Affordable New Mexico rosé sparkler gets high marks
Try to read the recent wine news from Mexico’s El Financiero, an economic publication, discussing the country’s efforts to promote wine. I thought Ms. Yellin and several on our Fed were whack, but some of those south of the border economists are off the scale. Here is an example: “The piece aimed to dispel a popular myth that combining watermelon and wine could be mortal.” The rejoinder on the Mexican celebrity news site TBO claimed in part, “In fact, it has very good aphrodisiac-style effects. Watermelon has an amino acid L-arginine – one of the active ingredients in Viagra." This story illustrates the hyperbole used in media today. A follow-up paragraph read, paraphrased: Mixing wine and watermelon, if the wine is 40 degrees C (104 F) or more, will combine with nitrogen oxide in the watermelon producing nitroglycerin which could lead to problems for people with heart damage.” Folks who are consuming wine and watermelon at 104+ degrees likely need thinning-the-herd insurance. You can’t make this stuff up. On another note, TikTok says Lizzo loves watermelon and mustard. Gave it a try and it was fun. Use yellow mustard. I tried several, as the article recommended. This may appeal to some, but generally they are overpowering. Also, start small; one can always add more. And who’s Lizzo?
Moving north, let’s look at a rosé sparkler from New Mexico. Jacqueline Leonne delivers a lovely, affordable, 100% Pinot Noir sparkler, 87 McD, under $15 deserves 2 price points. Sampled by a six-person tasting panel who were surprised by an NV Methode Champenoise sparkler at this price. Pleasing salmon pink-colored, with persistent tiny bead that delivers a lovely bouquet of apricot, orange peel and strawberry. Fruit is balanced by acidity, and it shows berry and hints of lavender in its clean, long finish.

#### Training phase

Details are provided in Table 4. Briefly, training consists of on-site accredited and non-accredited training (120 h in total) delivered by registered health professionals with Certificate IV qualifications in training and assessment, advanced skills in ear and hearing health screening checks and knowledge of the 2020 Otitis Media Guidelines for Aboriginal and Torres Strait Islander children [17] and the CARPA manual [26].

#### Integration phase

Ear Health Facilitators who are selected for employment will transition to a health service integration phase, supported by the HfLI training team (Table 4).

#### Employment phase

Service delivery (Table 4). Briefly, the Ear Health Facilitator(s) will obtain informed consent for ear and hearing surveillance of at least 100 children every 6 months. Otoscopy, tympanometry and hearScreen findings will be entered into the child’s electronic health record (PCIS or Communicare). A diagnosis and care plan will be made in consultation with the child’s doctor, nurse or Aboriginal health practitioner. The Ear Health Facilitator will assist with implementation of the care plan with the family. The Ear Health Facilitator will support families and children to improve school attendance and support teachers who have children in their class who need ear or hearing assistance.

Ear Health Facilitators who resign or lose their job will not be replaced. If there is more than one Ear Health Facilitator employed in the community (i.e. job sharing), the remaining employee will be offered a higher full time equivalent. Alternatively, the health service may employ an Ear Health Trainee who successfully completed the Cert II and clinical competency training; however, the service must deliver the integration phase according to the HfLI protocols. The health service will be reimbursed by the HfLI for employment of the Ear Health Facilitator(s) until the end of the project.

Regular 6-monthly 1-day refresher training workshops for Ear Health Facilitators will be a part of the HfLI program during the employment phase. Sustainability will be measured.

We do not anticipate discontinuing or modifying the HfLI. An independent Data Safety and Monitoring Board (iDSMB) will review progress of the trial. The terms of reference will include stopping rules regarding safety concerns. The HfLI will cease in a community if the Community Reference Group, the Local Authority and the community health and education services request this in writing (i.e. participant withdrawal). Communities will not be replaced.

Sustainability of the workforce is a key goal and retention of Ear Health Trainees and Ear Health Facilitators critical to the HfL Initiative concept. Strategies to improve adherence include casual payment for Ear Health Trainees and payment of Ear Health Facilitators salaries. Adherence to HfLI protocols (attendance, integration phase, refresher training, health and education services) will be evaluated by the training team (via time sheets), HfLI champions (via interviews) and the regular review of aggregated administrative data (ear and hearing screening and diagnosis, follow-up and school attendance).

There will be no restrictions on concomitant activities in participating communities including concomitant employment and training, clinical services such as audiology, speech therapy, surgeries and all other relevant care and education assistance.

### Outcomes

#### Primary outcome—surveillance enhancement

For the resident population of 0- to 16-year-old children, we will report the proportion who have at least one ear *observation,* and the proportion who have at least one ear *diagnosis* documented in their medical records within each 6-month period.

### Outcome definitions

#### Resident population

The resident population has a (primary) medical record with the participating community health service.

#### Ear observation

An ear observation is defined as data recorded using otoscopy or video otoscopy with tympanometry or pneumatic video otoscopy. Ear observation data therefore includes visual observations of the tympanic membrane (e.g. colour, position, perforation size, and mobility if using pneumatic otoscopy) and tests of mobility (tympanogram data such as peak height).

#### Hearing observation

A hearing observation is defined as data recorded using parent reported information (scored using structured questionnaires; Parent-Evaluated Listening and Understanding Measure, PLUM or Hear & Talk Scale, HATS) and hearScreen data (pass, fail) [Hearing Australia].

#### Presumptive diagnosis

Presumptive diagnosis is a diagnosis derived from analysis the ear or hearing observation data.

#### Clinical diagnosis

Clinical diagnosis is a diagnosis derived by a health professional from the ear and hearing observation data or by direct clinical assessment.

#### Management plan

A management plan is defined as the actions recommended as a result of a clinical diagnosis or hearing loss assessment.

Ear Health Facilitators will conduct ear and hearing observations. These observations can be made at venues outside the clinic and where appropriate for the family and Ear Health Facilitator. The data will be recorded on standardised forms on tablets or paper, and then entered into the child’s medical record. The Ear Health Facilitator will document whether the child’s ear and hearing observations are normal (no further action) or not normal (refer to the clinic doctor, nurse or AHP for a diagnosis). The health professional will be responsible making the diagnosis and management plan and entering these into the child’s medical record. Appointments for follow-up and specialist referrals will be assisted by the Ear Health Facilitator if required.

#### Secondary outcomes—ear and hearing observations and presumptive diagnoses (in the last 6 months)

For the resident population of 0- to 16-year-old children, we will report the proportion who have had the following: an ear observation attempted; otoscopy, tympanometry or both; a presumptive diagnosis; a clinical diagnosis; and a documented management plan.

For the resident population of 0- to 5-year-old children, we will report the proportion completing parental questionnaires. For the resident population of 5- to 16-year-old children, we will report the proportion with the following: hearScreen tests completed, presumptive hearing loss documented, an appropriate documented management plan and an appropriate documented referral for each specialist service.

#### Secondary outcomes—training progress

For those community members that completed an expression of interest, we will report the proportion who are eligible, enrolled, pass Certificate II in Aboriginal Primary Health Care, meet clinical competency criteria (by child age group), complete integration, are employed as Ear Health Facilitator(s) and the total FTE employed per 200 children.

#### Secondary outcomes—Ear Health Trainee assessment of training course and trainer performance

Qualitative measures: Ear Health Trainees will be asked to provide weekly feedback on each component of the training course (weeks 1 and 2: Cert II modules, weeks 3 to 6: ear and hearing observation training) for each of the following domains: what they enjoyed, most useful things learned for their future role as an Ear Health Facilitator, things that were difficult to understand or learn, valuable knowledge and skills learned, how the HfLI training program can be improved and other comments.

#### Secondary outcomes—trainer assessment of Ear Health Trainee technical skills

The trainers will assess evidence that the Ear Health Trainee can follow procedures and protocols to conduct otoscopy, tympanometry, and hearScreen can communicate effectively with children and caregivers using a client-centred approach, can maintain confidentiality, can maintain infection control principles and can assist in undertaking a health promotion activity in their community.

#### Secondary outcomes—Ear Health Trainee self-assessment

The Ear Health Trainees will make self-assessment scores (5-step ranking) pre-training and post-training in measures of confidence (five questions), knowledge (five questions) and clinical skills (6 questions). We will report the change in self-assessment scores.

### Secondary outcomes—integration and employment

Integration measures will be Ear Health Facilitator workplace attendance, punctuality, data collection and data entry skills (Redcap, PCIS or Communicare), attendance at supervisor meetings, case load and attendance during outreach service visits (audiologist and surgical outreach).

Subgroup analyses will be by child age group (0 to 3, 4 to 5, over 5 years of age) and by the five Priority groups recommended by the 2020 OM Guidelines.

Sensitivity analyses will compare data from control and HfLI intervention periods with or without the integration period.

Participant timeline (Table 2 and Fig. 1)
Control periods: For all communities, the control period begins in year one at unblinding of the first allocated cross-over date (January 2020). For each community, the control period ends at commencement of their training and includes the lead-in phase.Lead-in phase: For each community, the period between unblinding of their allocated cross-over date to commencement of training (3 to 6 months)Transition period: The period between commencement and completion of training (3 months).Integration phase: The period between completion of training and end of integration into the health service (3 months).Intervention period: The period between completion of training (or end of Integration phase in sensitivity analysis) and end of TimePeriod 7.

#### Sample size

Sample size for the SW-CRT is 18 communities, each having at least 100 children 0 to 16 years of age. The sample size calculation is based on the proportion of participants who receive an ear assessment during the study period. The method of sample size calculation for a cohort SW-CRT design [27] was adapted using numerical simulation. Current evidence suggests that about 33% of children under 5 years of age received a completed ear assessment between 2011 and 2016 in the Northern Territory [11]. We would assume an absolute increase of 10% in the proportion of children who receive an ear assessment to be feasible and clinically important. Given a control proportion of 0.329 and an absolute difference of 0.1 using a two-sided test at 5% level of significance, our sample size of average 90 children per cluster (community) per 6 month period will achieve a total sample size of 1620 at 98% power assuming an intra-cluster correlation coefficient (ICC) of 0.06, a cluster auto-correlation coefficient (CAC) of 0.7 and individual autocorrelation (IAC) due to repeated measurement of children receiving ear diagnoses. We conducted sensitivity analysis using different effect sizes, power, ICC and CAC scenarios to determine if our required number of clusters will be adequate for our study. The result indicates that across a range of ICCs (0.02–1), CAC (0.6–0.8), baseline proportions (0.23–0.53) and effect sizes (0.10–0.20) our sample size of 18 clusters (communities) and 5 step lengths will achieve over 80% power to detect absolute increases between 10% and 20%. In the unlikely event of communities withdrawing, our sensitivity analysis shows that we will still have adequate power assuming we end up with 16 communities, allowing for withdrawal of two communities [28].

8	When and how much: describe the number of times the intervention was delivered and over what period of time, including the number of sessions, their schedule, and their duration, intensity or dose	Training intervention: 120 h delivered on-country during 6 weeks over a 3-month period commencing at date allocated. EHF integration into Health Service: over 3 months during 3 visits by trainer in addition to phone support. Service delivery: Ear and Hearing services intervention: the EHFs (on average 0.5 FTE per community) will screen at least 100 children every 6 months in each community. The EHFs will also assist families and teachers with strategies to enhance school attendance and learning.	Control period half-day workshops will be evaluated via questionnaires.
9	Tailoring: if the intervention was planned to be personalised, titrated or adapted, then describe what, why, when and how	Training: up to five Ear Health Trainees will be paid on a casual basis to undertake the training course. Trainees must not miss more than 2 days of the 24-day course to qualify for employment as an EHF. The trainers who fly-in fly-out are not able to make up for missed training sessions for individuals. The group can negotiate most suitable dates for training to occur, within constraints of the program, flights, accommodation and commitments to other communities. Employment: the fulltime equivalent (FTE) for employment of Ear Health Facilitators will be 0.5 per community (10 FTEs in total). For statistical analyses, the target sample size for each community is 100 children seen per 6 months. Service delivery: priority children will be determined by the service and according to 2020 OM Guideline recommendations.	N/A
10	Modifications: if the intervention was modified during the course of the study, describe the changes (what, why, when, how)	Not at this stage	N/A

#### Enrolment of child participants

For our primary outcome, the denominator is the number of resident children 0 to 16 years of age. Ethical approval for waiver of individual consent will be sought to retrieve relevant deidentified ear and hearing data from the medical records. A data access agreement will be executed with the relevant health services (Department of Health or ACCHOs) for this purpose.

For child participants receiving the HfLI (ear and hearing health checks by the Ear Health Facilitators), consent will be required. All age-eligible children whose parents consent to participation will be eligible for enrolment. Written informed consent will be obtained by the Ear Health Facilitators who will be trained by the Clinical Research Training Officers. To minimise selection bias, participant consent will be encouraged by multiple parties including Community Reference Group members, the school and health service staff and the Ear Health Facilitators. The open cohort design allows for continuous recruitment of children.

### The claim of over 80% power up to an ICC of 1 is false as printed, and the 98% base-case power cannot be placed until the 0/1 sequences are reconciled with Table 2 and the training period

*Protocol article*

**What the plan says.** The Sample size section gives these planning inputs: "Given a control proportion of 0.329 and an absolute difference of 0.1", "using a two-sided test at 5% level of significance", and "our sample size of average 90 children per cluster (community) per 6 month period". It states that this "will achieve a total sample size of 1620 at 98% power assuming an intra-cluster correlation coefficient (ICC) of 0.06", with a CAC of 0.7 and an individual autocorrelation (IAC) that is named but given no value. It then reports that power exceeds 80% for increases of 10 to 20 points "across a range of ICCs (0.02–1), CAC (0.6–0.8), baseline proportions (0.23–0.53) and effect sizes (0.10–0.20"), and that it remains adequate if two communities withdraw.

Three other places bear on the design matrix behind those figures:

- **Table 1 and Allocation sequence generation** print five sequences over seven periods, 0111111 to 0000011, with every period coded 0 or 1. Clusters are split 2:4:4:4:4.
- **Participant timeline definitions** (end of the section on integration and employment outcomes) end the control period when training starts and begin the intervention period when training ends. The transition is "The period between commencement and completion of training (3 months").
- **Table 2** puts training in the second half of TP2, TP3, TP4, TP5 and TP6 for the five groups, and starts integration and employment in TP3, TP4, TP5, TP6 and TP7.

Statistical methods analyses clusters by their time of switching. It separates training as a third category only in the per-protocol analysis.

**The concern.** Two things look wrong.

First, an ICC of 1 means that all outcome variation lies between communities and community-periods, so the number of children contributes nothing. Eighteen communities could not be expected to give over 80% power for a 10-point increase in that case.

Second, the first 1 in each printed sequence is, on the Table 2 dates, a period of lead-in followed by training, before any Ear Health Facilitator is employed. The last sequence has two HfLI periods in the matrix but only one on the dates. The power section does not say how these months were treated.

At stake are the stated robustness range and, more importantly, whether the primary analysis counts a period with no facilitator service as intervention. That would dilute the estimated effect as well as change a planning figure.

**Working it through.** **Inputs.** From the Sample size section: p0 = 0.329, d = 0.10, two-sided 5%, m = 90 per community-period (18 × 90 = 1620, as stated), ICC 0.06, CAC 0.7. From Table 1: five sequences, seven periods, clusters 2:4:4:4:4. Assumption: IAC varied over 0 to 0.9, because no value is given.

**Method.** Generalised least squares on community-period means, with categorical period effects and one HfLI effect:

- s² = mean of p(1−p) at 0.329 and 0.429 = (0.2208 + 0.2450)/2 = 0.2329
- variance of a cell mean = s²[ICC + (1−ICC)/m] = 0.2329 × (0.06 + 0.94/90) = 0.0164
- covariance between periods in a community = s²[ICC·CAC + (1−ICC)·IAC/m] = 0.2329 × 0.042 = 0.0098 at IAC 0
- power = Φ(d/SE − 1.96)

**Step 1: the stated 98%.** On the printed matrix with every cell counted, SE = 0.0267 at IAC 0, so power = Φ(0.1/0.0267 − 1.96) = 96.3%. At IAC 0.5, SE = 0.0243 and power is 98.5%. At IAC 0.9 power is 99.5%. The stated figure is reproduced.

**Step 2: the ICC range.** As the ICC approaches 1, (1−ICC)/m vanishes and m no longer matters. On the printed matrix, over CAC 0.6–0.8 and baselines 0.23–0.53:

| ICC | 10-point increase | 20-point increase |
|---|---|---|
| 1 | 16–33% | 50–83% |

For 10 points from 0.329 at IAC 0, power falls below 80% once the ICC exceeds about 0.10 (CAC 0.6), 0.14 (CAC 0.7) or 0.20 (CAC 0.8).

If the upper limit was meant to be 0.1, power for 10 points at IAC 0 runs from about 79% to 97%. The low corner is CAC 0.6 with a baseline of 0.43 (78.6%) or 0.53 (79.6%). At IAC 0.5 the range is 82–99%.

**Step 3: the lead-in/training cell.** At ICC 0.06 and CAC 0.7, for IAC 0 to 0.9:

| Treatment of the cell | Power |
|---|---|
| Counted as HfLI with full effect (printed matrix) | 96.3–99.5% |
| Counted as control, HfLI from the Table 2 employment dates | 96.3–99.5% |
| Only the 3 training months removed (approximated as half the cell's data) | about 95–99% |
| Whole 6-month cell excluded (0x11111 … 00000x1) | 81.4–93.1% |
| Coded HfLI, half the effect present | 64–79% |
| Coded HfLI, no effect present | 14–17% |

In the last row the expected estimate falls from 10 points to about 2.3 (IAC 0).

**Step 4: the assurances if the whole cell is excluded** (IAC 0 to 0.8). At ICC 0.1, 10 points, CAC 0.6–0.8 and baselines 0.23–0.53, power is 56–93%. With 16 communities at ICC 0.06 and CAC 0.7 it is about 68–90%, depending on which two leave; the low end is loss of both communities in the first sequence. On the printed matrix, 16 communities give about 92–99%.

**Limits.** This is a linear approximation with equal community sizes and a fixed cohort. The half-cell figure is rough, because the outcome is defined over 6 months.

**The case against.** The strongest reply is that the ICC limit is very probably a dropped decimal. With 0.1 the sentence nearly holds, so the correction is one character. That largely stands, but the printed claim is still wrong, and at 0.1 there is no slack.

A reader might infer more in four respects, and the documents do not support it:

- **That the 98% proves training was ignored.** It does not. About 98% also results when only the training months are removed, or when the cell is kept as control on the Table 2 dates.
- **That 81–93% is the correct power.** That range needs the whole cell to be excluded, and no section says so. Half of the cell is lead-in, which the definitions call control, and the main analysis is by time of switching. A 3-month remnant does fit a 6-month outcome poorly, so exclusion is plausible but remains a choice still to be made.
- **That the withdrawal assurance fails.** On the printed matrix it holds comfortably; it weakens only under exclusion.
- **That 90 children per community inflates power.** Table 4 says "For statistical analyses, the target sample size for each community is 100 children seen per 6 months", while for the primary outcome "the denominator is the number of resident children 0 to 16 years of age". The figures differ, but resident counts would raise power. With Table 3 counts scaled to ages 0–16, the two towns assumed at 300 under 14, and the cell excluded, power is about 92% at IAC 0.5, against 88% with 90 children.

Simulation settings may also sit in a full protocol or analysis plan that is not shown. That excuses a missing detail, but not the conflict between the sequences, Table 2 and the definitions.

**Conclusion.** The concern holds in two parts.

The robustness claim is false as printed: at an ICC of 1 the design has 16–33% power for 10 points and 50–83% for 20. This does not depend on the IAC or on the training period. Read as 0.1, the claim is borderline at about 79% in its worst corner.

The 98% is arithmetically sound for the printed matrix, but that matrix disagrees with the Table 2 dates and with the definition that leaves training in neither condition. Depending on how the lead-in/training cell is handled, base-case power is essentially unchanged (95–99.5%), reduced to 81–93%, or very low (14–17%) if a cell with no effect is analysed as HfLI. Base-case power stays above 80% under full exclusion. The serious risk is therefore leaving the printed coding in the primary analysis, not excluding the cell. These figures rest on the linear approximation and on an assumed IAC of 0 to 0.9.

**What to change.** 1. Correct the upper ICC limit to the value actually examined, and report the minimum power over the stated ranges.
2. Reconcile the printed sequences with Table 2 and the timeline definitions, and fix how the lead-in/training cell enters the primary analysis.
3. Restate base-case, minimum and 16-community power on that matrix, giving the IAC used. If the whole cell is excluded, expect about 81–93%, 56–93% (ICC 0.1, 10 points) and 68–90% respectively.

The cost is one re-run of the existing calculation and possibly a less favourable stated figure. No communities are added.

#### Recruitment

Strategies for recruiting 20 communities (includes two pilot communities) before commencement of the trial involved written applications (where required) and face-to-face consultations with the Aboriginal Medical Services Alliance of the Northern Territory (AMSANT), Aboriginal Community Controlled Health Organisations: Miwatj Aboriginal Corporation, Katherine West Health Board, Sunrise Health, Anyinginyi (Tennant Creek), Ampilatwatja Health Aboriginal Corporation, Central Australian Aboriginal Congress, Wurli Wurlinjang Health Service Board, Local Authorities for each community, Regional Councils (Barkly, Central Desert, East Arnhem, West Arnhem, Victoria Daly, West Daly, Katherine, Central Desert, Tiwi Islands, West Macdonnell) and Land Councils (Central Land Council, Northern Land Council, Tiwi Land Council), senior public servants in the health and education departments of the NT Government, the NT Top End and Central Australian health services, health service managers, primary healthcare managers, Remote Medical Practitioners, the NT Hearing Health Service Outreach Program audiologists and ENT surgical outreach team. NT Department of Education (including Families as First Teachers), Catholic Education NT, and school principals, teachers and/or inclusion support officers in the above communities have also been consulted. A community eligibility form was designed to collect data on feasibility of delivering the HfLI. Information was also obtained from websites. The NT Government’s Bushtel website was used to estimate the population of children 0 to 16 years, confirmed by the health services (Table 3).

Broke out a beautifully made Trisaetum Coast Range PN 2012 from Yamhill-Carlton, Oregon. It was in its perfect window, McD 93. Sadly you can’t buy it in Delaware, thanks to Art Carney and Barney Fife. I wanted to compare it to the 2016, which is available around $50, McD 92 on release, and just opening its window. Owner James Frey vinifies six Rieslings, 10 Pinot Noirs and three Chardonnays each vintage, all from the three estate vineyards on an old cattle ranch acquired by him and his wife in 2003. Amazing story of a former adman and artist who was initially a backyard grape farmer and wine hobbyist in Orange County, Calif. Anyhow, the 2016 is medium garnet-colored with ripe berries, roses and barrel spice aromas. It opens on the palate to more bramble berries, cherries, cola and pie spice, subtle but rich. Nicely balanced fruit/acid/tannin. The flavors repeat through its long, clean finish. The 2017 Trisaetum Wichmann Dundee Estate PN is another winner, 93 McD around $51, needs a year or two in your cellar, good through 2030. I think this was underrated by other writers. Possibly they mistook the smooth mid palate and finish as having insufficient acidity and tannin for long cellaring. Time will tell. Dark fruit with black tea and pie spice aromas lead to more ripe fruit, pie spice and some damp earthen flavors riding a smooth, well-balanced frame.
And another one bites the dust. Francis Ford Coppola sold some properties to box wine (Bota Box) under-$10 wine biggie Delicato a few weeks ago. Delicato sold 16 million cases and most will recognize the names – Noble Vines, Gnarly Head and Z. Alexander Brown – they trade under. I guess Delicato tossed a horse head into Big Frank’s bed. Truth be told, there have been very few details on the deal. Coppola did keep his lovely family home, the former Inglenook property and an Oregon property, Domaine de Broglie. It appears he wished to get rid of his Sonoma properties only. I’m guessing he outsmarted his now partners, he got a board seat in the deal and hung on to the Napa properties also. I’m wondering if the recent refusals to insure several Sonoma wineries had anything to do with the decision. You’ll need to wait a while because the feet-draggers at the Federal Trade Commission must approve the deal. They took nearly two years to approve the Constellation/EJ Gallo deal. Coppola is an astute business guy with many interests other than wine and film. He also runs a great deal of hospitality properties and a pot business.